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200-FOOT-LONG JELLYFISH ON THE ATTACK


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HAMILTON, BERMUDA – Giant mutant jellyfish are terrorizing residents of this tropical island – and dozens of human swimmers have died in agony in their poisonous tentacles!

Scientists believe the freak Portuguese man-of-wars, which measure up to 200 feet in length, are the product of radioactive leaks from a wrecked Soviet sub located a few hundred miles east of here. The enormous mutants first appeared off the island three weeks ago and are believed to be drifting in strong ocean currents towards the east coast of the United States.

“These monsters have overcome porpoises, human swimmers and whales – and even attacked small fishing boats and yachts,” says Calvin Peabody, a marine biologist stationed at the island’s center for oceanic studies. “They are extremely dangerous.

“We have done aerial surveys in the past few days and have counted more than 200 of the jellyfish in the water. We are warning pleasure boaters to stay away and recommending against all night swimming or diving until we know the extent of the problem.”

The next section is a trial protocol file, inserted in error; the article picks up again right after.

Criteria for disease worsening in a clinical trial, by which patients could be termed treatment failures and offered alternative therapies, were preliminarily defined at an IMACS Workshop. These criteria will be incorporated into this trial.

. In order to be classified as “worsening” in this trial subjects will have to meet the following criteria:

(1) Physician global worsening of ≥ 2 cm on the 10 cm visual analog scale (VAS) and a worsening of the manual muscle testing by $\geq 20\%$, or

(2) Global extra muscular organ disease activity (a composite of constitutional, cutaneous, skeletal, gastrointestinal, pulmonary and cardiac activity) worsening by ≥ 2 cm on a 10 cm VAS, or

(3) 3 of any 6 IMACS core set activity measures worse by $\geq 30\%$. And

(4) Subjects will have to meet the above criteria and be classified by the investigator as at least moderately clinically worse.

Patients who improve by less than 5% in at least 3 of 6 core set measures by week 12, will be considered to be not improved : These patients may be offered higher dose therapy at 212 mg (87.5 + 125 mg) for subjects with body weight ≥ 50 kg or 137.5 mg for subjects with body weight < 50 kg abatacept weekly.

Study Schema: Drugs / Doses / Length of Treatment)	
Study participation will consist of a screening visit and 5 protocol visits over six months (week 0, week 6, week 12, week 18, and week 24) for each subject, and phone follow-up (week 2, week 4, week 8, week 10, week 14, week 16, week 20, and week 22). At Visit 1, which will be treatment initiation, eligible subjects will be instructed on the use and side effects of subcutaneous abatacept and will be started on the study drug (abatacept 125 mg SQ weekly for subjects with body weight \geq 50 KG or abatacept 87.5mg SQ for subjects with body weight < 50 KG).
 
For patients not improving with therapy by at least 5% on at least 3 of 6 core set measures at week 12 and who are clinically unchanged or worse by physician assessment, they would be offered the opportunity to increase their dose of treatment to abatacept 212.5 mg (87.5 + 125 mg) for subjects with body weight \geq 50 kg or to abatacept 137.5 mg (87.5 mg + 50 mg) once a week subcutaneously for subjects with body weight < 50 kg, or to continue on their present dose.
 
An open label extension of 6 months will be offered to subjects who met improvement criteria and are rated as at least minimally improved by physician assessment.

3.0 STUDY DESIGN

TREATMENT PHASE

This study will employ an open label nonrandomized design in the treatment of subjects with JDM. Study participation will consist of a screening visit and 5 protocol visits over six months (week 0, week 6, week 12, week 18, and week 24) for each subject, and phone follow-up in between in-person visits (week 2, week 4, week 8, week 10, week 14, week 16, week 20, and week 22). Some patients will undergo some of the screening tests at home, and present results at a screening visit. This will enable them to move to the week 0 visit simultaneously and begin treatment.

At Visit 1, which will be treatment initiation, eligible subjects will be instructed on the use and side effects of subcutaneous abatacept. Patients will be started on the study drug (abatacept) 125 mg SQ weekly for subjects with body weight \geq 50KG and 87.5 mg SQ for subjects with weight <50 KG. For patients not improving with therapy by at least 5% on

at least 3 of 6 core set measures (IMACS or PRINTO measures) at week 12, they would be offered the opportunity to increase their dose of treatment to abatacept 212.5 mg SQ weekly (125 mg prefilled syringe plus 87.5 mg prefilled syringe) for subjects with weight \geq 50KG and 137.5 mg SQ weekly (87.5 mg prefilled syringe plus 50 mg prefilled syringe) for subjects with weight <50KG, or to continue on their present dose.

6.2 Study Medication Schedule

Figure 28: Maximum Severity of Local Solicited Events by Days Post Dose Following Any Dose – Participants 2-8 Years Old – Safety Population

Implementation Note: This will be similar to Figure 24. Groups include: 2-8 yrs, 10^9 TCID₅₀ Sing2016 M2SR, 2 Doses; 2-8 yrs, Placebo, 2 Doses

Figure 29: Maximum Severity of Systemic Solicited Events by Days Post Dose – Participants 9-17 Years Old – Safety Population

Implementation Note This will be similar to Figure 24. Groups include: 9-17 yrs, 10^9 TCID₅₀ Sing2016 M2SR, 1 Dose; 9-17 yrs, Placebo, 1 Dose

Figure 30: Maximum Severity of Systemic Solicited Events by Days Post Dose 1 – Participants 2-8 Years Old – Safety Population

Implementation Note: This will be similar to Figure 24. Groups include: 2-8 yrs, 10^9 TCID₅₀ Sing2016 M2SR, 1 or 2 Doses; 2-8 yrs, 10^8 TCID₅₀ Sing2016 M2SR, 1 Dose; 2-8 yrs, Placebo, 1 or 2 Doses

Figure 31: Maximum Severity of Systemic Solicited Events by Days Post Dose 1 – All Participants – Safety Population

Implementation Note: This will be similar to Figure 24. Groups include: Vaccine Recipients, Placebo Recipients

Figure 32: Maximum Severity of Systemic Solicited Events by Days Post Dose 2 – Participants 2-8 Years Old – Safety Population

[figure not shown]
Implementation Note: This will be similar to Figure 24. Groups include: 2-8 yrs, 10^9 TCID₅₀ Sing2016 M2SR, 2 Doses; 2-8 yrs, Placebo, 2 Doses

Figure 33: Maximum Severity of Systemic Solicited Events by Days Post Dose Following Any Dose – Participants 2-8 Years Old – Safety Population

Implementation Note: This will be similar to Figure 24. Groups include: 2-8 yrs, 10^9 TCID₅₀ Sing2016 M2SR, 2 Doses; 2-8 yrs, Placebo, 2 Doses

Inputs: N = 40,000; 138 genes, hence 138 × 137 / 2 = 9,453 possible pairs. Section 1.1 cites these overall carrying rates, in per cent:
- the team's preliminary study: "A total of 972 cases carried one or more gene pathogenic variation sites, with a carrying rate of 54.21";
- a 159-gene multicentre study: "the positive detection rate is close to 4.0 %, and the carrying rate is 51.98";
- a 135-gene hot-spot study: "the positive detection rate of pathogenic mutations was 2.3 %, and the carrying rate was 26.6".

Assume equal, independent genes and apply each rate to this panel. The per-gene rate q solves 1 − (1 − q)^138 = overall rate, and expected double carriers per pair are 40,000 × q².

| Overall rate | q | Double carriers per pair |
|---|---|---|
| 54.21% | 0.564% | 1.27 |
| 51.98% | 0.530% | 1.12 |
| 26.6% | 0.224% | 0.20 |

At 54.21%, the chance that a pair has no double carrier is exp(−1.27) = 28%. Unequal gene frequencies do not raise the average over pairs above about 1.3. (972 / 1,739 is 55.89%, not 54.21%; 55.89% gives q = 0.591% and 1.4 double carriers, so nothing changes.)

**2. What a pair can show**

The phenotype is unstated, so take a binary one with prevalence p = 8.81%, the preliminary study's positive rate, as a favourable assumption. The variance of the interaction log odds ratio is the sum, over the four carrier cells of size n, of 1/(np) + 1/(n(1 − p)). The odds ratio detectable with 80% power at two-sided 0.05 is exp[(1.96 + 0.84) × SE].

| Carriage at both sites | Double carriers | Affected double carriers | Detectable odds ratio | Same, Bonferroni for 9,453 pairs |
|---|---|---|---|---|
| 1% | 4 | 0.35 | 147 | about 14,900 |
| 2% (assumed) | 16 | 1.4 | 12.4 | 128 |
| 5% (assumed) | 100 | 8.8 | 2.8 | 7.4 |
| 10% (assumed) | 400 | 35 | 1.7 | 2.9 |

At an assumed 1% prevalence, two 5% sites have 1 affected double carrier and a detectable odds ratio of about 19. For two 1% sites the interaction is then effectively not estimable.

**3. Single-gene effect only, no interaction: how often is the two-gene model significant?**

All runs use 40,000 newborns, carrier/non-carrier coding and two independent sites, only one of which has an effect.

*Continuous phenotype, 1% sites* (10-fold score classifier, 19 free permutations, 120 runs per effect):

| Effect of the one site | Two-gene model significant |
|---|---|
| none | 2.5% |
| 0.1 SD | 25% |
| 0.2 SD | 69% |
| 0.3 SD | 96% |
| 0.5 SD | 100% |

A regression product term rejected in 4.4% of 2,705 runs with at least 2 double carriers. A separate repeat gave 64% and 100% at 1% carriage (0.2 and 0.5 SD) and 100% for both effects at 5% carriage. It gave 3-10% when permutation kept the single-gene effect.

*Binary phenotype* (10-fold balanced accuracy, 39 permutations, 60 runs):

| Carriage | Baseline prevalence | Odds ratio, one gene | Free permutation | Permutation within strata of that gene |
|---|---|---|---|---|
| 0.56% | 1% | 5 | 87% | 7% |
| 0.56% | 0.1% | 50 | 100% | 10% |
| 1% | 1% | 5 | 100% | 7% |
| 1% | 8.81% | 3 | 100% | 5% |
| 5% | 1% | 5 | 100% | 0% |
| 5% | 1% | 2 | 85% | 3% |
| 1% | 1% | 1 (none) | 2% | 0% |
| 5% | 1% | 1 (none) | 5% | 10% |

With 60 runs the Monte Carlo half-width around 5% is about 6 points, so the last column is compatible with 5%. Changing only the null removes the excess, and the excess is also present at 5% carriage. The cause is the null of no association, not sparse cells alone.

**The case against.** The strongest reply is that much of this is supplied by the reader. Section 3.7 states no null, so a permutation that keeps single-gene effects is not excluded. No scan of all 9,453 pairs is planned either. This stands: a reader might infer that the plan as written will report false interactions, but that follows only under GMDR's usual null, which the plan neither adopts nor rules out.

According to Dr. Peabody and other authorities, at least 27 people have perished over the past few weeks in attacks by the creatures, which entrap victims in their long, sticky tentacles and paralyze and kill them with a fiery, burning poison contained in the deadly strands.

At least eight of the dead were found entwined in the killer tentacles of the purplish blue jellyfish. The other victims were found afloat or washed ashore on beaches, marked with welts and burns obviously inflicted by jellyfish attacks.

“Our experts are of the opinion that radiation leaks from the sunken sub have for some reason triggered a growth change in the man-of-wars, producing these giant mutants,” Dr. Peabody says. “We know that a Yankee-class Russian sub sank there seven years ago and recently broke up, leaving high levels of radiation from nuclear equipment into an area of strong currents.”

Dr. Peabody says marine patrols have succeeded in blasting scores of the creatures out of the water, but they are hard to spot at night. “We are most concerned about what else this radioactive leak is creating. Suppose it produces giant mutant sharks or eels or stingrays.”

The patrol is attempting to eliminate the threat as quickly as possible so as to summer tourist crowd, already diminished by the global financial crisis.